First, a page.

Written by Robert Onorato, Assistant Dramaturg
Emerson College loves Charles Mee.
Emerson Stage’s production of Big Love is only the latest bit of Mee-love the students and faculty of Emerson have lavished upon and cult playwright in recent years. Big Love has been taught in the core curriculum of the Performing Arts department’s “Language of the Stage” course for three years now. RareWorks, an on-campus student-run theatre company, produced another of Mee’s more famous plays, bobrauschenbergamerica, last December. And of course, Emerson was so grateful to work with the legendary Anne Bogart and SITI Company on their world premiere of Cafe Variations, which featured a book cobbled together from fragments of Mee’s plays, in the Spring of 2012.
Who is this Charles Mee character, and why does Emerson have such a — pardon me — big love affair with him? Simply put, there is no other active American playwright like him. Mee is the author of over 40 plays, all of which are available on his website, charlesmee.org. He was one of the first artists to upload his work for free on the internet, and this program of free access continues to this day. The website just got a delightful upgrade earlier this year, which included PDF downloads of each play (replacing the equally-as-cool iPhone app).
Mee argues that “there is no such thing as an original play.” Shakespeare adapted his plots; the Greek plays are dramatizations of long-existing myths. Brecht borrowed. Stoppard stole. Letts lifted. The culture we live alongside and perpetuate is permeable, and we utilize its ingredients to further it. Originality is a fantasy. Says Mee, on his method of composition:
The plays on this website were mostly composed in the way that Max Ernst made his Fatagaga pieces toward the end of World War I: texts have often been taken from, or inspired by, other texts. Among the sources for these pieces are the classical plays of Euripides as well as texts from the contemporary world.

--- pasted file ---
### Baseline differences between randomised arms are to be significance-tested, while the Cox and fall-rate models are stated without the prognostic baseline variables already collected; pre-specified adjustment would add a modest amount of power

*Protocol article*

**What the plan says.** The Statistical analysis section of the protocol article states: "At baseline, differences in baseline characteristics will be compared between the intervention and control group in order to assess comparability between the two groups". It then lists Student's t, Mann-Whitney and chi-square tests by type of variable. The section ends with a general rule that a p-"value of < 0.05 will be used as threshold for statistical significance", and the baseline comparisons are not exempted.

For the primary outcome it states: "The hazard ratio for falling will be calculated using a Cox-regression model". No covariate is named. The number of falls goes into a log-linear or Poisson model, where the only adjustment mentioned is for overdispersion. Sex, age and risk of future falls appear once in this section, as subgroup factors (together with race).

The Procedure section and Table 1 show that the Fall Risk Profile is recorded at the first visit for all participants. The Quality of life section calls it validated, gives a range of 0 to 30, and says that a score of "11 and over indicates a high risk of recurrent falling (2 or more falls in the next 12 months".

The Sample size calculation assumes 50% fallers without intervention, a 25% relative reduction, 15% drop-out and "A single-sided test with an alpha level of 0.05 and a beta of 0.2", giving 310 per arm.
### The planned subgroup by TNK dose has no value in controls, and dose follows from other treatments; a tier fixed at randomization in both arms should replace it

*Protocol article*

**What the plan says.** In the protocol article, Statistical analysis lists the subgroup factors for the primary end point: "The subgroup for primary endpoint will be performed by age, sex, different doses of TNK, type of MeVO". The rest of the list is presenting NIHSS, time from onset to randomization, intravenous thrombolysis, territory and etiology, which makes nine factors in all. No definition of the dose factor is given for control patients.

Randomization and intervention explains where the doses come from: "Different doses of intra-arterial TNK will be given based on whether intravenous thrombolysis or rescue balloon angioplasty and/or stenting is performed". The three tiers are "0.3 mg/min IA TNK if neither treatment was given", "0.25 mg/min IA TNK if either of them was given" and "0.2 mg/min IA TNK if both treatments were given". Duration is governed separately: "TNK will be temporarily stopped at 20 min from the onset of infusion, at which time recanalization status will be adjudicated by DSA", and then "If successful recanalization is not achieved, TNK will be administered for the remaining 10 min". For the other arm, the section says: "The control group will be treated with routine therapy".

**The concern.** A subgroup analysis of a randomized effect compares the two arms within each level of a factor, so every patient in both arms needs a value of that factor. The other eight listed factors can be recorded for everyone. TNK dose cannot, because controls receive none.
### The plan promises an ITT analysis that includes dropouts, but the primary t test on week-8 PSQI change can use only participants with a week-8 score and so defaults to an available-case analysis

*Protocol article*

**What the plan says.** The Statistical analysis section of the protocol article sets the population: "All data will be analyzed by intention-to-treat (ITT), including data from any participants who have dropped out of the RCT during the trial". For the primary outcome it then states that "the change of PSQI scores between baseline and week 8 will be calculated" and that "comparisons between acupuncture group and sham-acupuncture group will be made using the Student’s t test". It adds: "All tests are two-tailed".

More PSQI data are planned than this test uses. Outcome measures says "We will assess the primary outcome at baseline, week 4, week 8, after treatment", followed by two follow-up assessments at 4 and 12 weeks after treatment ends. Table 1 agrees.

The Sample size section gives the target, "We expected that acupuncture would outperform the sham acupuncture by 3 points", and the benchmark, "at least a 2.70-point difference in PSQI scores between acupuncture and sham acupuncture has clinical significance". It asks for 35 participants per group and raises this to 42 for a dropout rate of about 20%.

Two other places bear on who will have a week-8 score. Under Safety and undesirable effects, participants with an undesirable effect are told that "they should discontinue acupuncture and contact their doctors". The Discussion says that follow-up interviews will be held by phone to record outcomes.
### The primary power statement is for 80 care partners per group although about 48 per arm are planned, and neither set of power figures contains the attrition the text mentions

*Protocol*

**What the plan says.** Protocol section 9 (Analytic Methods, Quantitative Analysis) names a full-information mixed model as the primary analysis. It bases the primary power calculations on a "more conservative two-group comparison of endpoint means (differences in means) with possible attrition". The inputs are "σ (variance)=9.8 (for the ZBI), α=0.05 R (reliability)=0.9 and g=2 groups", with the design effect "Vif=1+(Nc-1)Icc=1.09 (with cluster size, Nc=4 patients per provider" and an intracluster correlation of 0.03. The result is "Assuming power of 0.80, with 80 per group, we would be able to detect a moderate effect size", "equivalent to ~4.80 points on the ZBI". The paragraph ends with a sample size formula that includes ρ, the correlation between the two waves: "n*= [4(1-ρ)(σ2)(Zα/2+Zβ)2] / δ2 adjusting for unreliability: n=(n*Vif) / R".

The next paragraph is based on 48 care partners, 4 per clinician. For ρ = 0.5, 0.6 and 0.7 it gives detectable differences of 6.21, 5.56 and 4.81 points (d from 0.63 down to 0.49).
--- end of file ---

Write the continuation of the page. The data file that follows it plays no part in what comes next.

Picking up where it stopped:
I think of these appropriated texts as historical documents—as evidence of who and how we are and what we do. And I think of the characters who speak these texts as characters like the rest of us: people through whom the culture speaks, often without the speakers knowing it.
Big Love, for example, is a riff on the old Aeschylus play, The Suppliant Women, itself inspired by the myth of the Danaids. A note at the end of the play’s text reads: Big Love is also inspired by, or takes texts from, Klaus Theweleit, Leo Buscaglia, Gerald G. Jampolsky, Valerie Solanus, Maureen Stanton, Lisa St Aubin de Teran, Sei Shonagon, Eleanor Clark, Barbara Grizzuti Harrison, Kate Simon, and Laurie Williams, among others.
Mee is also the author of True Love and First Love, which complete a loose trilogy; another trilogy, which Mee calls “Imperial Dreams,” Iphigenia 2.0, Trojan Women: After Euripedes, and Orestes 2.0; The Bacchae 2.1; Utopia Parkway, inspired by the life of Joseph Cornell; and his early success, Vienna: Lusthaus, which was a collaboration with choreographer-director Martha Clarke.
Mee was a historian for many years before Vienna: Lusthaus, itself a work rooted in European history, made a name for him among the off-Broadway theatre scene of the 1980s. Many of his works have been produced with Bogart’s SITI Company, and he currently teaches, as he has for some years now, in the graduate theatre program at Columbia, alongside Bogart in the Directing program.
To get a firsthand look at Mee’s strange and beautiful plays, be sure to reserve your tickets now to Emerson Stage’s production of Big Love, directed by Courtney O’Connor, playing in the Greene Theatre Oct 3-6.